Sample liturgy for this service is included below. Click the PDF link to download.
As we prepare for Holy Week this year, there is a strange little moment that happened last in 2005 and will not happen again until 2178.
The Spirit rests on the Son in Mary’s womb on the same day the Son gives up the Spirit and rests in the tomb.
Now, the calendar can be adjusted so that this isn’t the case. And you can certainly do the careful liturgical maneuvering that would move the feast of the Annunciation until the first unimpeded day after Easter Week, but that would be to miss out on one of the strangest opportunities we have, and one that most of us won’t live to see again.
This claim also assumes that Methodists might observe the Annunciation, which doesn’t appear in our “Book of Worship” or other liturgical resources. I am fairly certain it is an unusual observance for most Protestant churches to keep this feast, which is odd given the Reformers’ continued emphasis on Mary and the entwining of her life with that of her son. I would bet that most of our congregations do not even realize that there is a feast of the Annunciation — after all, we celebrate Jesus’ birth at Christmas, with Gabriel’s pronouncement coming to Mary only a few weeks before according to our lectionary! So the fact that there is this moment, nine months before Jesus’ birth, is sadly lost for most mainline Protestants.
But this is our chance to change all that, even if only for a generation. This is an opportunity to not only press into that mystery, but to engage it in a way that is startling and electric — the Son is conceived and the Son dies, in the space of one day. This is the entirety of the mystery of the Incarnation, wrapped up into a single day. The Son, who did not take divinity something to be grasped, emptied himself to take on human form. And now this Son, who did not take divinity as something to be exploited, gives up that human form, emptying himself once more into death so that death might be undone.
The imaginative ways for pressing into this mystery are certainly endless, but there are some key pieces that can help open it up for us, especially for those who are so unused to celebrating the Annunciation. First, you have hopefully realized a key element to this strange confluence: this is the only time when the Eucharist is celebrated on Good Friday. That fact alone makes it well-worth the acknowledgment! But as one of my own worship leaders pointed out in our conversations about this day, to celebrate this all together during the Good Friday service could cause more confusion than good. For people who are either unaware of Good Friday’s solemn work, or why the Eucharist is inappropriate for the day, to then celebrate it would either be lost on them or confusing for them. However, another clergy friend is celebrating this space with a Service of Light and Shadows, literally dividing the sanctuary and the congregation, moving from Gabriel’s announcement into the gloom of the Passion in a stark and noticeable way. So it can certainly be done and done well!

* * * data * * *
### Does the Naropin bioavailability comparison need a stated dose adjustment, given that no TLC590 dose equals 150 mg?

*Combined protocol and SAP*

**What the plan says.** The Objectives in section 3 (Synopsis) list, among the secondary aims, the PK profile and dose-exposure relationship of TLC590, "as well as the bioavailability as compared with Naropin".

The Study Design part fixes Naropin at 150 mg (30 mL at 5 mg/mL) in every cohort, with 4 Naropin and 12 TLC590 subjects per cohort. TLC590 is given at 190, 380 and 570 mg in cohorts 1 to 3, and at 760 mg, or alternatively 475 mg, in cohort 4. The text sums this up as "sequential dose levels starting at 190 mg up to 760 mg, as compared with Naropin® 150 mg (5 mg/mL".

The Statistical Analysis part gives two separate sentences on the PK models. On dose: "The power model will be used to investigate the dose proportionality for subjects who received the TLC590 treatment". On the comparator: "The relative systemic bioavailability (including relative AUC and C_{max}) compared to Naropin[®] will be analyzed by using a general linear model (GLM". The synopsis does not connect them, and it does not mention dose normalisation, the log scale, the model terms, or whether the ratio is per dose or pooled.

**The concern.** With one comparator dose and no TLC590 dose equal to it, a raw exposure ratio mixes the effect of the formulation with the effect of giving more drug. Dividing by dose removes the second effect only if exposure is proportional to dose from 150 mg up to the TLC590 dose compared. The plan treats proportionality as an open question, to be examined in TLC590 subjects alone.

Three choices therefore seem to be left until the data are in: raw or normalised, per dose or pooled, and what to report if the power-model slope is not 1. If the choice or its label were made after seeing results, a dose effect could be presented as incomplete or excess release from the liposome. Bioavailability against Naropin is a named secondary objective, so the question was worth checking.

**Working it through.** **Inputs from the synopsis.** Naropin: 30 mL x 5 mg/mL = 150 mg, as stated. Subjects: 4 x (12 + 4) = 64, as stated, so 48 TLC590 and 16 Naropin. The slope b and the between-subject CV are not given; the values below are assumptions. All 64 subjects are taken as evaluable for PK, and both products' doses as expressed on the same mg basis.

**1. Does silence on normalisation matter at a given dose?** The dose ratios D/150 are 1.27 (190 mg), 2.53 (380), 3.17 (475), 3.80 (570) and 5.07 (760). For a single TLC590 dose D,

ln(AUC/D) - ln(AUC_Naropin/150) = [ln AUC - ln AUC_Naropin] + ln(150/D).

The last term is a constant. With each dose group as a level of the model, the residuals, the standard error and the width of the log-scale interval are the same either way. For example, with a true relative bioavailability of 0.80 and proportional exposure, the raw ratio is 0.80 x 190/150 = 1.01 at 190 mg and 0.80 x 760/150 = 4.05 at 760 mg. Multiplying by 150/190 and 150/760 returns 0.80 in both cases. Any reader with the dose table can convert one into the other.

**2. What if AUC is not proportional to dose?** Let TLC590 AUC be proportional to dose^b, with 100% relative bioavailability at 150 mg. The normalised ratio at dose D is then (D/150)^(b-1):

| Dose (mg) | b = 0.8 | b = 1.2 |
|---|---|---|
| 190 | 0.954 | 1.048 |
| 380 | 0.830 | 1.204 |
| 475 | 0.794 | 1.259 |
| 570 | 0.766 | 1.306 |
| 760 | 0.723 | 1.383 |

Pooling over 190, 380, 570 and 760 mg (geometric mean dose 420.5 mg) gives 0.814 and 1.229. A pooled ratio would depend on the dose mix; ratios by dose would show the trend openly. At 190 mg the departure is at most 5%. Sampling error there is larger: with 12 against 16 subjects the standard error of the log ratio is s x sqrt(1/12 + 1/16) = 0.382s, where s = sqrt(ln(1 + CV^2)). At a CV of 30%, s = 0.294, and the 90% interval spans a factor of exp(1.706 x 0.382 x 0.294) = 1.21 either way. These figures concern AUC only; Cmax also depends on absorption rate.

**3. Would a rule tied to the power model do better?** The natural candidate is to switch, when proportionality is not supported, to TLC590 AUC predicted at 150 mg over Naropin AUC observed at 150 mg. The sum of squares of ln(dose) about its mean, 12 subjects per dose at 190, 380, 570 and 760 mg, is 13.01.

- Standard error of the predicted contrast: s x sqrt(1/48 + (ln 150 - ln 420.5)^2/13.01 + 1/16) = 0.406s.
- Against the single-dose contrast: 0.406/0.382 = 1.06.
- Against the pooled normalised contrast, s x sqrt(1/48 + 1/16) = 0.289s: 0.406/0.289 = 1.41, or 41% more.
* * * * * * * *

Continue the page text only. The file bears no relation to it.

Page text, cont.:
There are some wonderful liturgical cues that can help shape this day. For instance, my own congregation will gather on the morning of March 25 for a short order of Eucharist. Coming from Maundy Thursday, the table will be bare, with only the communion vessels resting on the plain wood. The candles will be lit, the morning opened with prayer, and a song sung together with little accompaniment. We will join together in the Confiteor, that ancient confessional prayer, and then share in Christ’s peace together. We will hear the reading from Luke’s Gospel and two poetic reflections on that text, interspersed with silence. We will move into the Table together, gathering all around and lifting our bodies as Spirit comes to rest on us, and these gifts of bread and wine.
In a day and time when our imagination for mystery is so thin, this Holy Week presents us with a powerful opportunity to reengage the mystery at the center of the Christian faith. Here, in the midst of Annunciation and Crucifixion, we find a beautiful moment to draw nearer to Christ whose Spirit makes us one with him and with each other. To let this time pass us by would be to miss out on a powerful possibility for teaching, but also for a profound moment to experience some of the best symbols and stories, and in such a condensed space. Don’t let this opportunity pass by, not when we might press ourselves deeply into the great, salvific space between virgin womb and virgin tomb.